According to the Innovation Center, this guide provides “a voluntary, science-based framework for the dairy value chain to measure and communicate sustainability progress.”
The organization has been undertaking a science-based effort, led by the Innovation Center's Sustainability Alliance, for the last many years to ensure they are finding sustainability indicators that matter the most. The current version of the report, version 1.3, has been reviewed by farm cooperatives, dairy processors and manufacturers.
This version of the report can be found online here for industry professional review. Comments can be submitted through March 16, 2016.
Barbara O'Brien, president of the Innovation Center for US Dairy, said that consumers and other stakeholders are now more interested than ever in finding out how food is made and where it comes from.
"The Guide delivers on our commitment to work collaboratively, from farm to retail, to advance and communicate dairy's environmental stewardship and social responsibility,” she said.
The “guiding principles” for the Innovation Center in creating the guide include:
- Consumers access to safe, high-quality products
- Contribution, participation and investment in dairy land communities
- Respect, care, health and comfort of the industry’s cows
- Safe and respectful workplaces for dairy employees
- Stewardship and responsible use of the planet’s natural resources
- Long-term economic vitality of dairy businesses
“We employ leading business practices and meaningful partnerships to enhance the value chain of our products from farm to table,” version 1.3 of the report said. “We manage for risk, prosperity and quality of life of our farms, families, communities and stakeholders. We strive to ensure our businesses are attractive to successive generations.”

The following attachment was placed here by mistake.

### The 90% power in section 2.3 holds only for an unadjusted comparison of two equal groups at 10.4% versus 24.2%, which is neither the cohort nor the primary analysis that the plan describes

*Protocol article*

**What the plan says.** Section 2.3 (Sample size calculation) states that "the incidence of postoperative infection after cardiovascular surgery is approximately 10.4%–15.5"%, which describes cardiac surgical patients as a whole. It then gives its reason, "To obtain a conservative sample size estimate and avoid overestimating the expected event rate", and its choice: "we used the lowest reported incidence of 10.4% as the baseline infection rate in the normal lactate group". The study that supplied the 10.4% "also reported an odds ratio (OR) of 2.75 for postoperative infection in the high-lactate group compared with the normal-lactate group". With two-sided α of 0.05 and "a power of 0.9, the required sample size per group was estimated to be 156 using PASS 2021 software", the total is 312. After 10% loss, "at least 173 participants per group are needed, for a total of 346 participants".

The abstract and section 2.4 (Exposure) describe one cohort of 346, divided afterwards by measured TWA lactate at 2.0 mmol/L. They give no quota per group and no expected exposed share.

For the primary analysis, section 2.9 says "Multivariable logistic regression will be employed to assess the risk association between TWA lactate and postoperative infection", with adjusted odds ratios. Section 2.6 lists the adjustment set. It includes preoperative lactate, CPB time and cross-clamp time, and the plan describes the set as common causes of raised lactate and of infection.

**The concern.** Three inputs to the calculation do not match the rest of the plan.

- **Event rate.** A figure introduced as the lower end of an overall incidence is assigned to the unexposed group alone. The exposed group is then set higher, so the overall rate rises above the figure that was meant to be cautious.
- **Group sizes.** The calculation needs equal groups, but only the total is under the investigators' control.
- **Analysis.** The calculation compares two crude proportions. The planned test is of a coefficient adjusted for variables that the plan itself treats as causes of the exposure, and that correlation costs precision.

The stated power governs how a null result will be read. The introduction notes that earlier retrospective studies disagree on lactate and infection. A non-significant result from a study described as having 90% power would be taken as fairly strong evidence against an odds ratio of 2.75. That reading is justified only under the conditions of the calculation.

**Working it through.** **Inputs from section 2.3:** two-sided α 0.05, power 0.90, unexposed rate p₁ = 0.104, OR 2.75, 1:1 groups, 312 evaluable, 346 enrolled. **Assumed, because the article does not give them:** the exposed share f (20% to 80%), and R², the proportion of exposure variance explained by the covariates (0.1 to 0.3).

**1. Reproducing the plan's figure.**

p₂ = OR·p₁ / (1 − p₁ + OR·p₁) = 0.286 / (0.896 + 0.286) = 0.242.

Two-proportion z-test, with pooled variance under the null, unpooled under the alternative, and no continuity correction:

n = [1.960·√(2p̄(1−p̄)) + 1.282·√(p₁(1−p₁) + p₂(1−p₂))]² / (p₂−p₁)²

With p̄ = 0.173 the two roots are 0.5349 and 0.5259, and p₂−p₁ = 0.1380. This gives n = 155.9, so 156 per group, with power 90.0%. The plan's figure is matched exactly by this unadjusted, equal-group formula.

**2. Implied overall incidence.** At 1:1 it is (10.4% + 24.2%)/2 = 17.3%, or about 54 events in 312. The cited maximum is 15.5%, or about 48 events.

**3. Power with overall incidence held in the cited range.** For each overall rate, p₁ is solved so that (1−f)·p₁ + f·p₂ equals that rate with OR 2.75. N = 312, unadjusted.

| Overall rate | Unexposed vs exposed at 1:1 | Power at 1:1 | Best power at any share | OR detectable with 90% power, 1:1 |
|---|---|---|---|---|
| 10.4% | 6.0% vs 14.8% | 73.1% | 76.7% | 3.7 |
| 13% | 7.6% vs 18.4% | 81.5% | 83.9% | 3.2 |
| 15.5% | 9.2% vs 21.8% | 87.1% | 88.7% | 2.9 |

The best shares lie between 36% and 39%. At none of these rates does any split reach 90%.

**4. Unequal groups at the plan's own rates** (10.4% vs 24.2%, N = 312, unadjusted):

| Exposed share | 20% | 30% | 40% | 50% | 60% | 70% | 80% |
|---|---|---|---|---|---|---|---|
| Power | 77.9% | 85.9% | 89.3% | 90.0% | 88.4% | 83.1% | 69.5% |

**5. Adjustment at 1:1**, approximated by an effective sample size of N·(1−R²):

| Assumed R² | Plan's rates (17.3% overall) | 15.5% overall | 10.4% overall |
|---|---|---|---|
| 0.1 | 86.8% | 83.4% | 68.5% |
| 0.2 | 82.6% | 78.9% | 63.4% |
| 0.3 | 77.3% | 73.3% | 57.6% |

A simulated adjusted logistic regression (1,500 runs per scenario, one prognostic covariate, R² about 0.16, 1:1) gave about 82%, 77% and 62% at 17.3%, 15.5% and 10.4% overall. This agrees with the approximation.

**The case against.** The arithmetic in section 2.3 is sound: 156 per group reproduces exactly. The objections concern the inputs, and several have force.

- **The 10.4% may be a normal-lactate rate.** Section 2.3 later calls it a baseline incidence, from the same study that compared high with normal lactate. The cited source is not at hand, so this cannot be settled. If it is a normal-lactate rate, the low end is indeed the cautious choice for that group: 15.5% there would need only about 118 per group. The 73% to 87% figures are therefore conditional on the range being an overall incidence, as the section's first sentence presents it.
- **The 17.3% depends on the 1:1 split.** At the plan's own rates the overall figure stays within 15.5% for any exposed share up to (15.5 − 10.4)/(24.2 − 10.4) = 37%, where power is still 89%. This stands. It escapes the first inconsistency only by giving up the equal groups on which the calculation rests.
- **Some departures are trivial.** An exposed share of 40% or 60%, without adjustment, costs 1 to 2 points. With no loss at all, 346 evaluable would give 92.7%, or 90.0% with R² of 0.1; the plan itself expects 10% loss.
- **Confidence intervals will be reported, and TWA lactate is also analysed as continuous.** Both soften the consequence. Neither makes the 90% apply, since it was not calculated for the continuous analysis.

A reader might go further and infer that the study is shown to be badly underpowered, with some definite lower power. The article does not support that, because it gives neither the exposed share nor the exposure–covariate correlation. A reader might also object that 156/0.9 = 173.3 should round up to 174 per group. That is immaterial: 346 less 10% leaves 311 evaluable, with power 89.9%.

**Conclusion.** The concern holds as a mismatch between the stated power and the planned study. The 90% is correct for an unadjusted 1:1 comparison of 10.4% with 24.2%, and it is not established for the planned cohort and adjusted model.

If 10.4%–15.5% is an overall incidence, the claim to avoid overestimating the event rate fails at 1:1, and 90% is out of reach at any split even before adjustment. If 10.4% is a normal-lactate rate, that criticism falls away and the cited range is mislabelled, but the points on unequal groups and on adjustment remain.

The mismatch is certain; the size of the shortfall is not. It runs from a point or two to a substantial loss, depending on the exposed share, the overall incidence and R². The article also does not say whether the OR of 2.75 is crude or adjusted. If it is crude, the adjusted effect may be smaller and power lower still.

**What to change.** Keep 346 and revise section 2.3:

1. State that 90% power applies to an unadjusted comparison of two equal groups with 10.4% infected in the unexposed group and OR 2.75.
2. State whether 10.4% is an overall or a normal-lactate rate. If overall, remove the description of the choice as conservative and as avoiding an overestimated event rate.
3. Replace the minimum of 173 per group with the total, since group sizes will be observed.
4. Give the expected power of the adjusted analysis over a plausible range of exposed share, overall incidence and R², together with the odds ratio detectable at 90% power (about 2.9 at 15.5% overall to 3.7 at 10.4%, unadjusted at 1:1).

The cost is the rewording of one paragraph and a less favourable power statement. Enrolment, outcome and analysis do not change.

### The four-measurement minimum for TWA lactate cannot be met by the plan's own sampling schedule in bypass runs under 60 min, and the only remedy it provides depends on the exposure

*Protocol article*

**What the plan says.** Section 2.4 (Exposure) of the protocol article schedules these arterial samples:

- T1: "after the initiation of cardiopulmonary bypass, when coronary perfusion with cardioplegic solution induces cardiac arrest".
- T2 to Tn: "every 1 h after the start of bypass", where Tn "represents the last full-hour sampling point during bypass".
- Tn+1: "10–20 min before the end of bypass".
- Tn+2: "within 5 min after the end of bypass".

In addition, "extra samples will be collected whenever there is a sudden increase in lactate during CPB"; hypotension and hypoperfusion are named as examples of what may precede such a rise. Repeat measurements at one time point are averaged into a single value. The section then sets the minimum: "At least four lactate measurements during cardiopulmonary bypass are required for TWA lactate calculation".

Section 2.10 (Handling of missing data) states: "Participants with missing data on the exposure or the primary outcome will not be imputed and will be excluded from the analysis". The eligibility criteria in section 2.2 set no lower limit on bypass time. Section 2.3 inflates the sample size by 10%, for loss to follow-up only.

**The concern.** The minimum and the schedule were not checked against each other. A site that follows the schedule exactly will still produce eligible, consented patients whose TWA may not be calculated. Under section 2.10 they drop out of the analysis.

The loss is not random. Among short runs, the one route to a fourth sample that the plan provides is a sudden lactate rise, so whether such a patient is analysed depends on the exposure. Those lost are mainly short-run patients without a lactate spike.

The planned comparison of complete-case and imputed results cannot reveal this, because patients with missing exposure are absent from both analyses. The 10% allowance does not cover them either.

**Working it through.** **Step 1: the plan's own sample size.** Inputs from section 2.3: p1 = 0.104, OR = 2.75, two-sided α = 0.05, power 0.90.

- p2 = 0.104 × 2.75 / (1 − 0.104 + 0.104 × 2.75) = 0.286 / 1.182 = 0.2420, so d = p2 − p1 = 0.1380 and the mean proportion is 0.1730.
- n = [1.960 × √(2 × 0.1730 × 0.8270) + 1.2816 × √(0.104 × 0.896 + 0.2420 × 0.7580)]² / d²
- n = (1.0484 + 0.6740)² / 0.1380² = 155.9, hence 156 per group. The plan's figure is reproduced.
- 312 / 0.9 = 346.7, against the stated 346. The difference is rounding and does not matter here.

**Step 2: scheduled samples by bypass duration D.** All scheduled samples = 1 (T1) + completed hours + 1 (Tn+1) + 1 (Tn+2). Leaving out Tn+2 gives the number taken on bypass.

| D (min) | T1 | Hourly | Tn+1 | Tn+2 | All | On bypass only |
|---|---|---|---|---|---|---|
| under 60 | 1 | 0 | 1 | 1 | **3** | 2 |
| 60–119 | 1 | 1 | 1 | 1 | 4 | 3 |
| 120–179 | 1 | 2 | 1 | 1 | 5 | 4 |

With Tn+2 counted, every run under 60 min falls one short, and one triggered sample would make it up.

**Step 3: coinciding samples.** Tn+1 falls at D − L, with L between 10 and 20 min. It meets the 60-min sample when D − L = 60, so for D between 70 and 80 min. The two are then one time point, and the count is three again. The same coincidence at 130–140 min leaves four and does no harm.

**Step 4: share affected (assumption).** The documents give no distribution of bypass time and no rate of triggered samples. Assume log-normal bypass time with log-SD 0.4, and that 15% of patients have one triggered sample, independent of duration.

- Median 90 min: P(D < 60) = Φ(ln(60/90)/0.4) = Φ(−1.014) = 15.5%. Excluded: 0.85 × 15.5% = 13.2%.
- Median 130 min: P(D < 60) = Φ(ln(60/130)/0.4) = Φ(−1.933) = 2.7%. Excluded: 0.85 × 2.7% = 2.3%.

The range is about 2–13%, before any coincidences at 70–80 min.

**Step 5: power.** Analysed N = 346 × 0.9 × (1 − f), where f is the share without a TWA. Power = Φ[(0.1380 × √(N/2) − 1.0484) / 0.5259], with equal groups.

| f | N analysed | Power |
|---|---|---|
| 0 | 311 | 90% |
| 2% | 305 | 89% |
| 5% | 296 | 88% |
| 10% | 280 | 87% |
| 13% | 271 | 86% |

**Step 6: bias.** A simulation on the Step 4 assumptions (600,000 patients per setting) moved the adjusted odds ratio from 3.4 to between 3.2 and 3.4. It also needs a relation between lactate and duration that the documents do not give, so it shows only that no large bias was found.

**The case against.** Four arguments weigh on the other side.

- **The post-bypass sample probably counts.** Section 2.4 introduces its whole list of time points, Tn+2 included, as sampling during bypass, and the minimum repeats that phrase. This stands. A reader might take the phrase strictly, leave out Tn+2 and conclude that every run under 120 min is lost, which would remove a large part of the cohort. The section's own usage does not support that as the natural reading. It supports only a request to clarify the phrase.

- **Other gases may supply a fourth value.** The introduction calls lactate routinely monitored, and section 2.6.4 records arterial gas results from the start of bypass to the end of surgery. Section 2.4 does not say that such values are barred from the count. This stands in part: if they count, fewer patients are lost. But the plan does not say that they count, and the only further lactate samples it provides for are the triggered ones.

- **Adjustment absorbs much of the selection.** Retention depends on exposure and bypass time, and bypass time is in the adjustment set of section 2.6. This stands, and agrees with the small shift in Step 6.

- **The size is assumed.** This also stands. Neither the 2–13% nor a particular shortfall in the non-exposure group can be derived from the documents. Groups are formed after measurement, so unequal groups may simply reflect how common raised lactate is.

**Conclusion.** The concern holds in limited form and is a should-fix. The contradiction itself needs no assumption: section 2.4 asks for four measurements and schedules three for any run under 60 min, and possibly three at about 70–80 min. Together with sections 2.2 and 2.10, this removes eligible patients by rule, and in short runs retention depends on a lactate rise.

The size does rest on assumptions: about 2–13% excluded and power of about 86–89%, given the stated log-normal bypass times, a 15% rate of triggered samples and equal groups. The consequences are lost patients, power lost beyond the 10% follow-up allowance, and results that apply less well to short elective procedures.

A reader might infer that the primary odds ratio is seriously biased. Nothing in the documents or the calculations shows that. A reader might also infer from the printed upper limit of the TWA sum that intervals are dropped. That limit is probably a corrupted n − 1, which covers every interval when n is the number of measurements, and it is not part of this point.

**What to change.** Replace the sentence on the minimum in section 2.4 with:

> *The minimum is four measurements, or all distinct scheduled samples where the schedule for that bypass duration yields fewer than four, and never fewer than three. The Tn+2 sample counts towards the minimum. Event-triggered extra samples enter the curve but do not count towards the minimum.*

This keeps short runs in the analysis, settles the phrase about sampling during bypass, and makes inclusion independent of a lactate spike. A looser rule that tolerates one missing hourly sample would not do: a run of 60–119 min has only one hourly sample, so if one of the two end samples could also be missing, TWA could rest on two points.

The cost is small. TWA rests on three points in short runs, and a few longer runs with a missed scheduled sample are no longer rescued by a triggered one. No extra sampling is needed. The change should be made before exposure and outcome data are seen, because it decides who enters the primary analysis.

Indicators of sustainability
The report goes into details of sustainability measurement, looking at aspects of the farm such as energy, greenhouse gas emissions and cows. On the importance of measuring indicators of greenhouse gas emissions on the farm level, the report said:
“Reducing emissions will not only help meet environmental sustainability goals; in many cases, it will also strengthen the economic sustainability of dairy farms. Several practices could reduce GHG emissions—ranging from maintenance or replacement of equipment, to changing the feed ratios of the cows, to the generation of renewable energy through installation of an anaerobic digester—while potentially providing cost savings and additional revenue for the producer.”
Other indicators centered on processes and manufacturers, including water, employees, and energy.
Joan Behr, senior director of communications and brand management at Foremost Farms USA, said the guide provides a unified system for measuring and communicating the industry’s progress thanks in large part to these indicators.
"The indicators allow us to support our customers' sustainable sourcing goals, and the industry-wide alignment is essential to remain competitive,” Behr said.